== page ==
Folly Beach city council passes emergency alcohol ban - WCIV-TV | ABC News 4 - Charleston News, Sports, Weather

Folly Beach city council passes emergency alcohol ban ordinance

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Citizens pack the Folly Beach Council chambers Tuesday (Nikki Gaskins/WCIV) Citizens pack the Folly Beach Council chambers Tuesday (Nikki Gaskins/WCIV)

FOLLY BEACH, S.C. (WCIV) -- It was a packed house as Folly Beach city council heard the debate over whether or not to ban alcohol from the beach.

Local business owners supported the ban, saying that the beach needs to be more family friendly.

One Folly Beach homeowner agreed, saying "I never thought I would see the day when Folly Beach made Myrtle Beach look classy."

Chief Dennis Brown addressed the council and the mayor, describing the scene of July 4th. He arrived that day at 2 p.m. Some criticized Chief Dennis Brown for not showing up until the crowds started to get rowdy.

"Being chief of police, I would have been there at 9:00 in the morning to address these bus loads of people that were coming in," said one resident.

Brown defended himself by stating his officers did the best they can with what they had and admitted his officers could probably use some additional training.

"My officers were assaulted," he said. "One officer fractured his knee cap."

Brown said two of his officers are still out of work because of their injuries.

"They were throwing beer cans at our officers, bottles at our officers, wiffle balls at our officers, trying to pull the weapons from their holsters.  It was not a very good scene," he said.

On the July 4th holiday the beach saw large crowds and beach parties, including crowds that left behind trash and even started a riot in which law enforcement officers were injured.

A total of 16 tickets were issued that day after a crowd got out of control and assaulted police officers.

Mayor Goodwin discussed implementing an emergency ordinance to get them through Labor Day.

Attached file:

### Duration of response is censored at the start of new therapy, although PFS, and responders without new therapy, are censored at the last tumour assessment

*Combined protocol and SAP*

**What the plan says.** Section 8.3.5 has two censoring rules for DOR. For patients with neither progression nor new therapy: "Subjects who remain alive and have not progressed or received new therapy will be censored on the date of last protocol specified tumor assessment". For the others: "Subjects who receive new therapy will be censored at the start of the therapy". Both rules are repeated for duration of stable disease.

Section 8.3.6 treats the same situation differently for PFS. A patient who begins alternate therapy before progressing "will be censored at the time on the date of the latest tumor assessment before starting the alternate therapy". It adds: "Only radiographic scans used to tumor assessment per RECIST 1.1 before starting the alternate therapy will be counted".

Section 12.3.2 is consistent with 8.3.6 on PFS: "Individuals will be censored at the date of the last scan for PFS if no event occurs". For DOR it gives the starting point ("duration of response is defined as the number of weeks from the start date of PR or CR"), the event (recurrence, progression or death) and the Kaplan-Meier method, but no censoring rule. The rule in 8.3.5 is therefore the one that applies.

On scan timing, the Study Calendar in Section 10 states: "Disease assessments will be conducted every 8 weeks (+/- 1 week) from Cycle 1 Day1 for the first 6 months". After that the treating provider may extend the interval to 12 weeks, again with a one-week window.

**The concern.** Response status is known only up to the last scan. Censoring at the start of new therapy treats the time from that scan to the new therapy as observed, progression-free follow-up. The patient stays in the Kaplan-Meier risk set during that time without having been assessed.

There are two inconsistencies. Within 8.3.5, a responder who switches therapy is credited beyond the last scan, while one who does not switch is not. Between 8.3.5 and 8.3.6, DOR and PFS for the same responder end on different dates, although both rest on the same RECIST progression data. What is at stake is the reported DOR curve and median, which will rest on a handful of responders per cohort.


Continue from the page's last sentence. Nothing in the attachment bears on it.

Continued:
To become law, a proposed ordinance to ban alcohol on the beach will have to be approved by town council and then by a public vote currently scheduled for November 6, 2012.

After hearing from all sides, the council added new business: Ordinance 23-12. This could ban alcohol on Folly Beach immediately.

Public comment followed, with the majority of people, speaking to a standing-room-only crowd, supporting the alcohol ban.

One homeowner told the council that while she loves the beach, a few ignorant people have no respect for it.

"We are the only beach on the coast that allows drinking, and we need to change that," said one woman.  "This has always been a family beach."

A mother in the audience also chimed in on the issue.

"We love for everyone to come to Folly and have a great time, but we have two small children and we fear for their safety," she said.

A local liquor store owner said he supports the emergency ordinance to ban alcohol for 60 days.

Before reaching their vote, council members agreed it's time for Folly Beach to go on an image change.

"The culture of our beach has changed," said one council member. "And the culture is come to Folly and party down, let's get drunk, get naked."

In the end, the council voted unanimously to pass the emergency ordinance. It went into effect immediately and was greeted by a standing ovation.

Council members say they realize this is only a temporary fix until they can decide their next course of action. In the meantime, they hope they send a message to the tri-county that inappropriate behavior on the beach will no longer be tolerated.

Council members say they plan to meet in the next few days to discuss a proposed referendum that could ban alcohol on the beach for good. If the referendum is approved by council, the public would vote on it in November.

 

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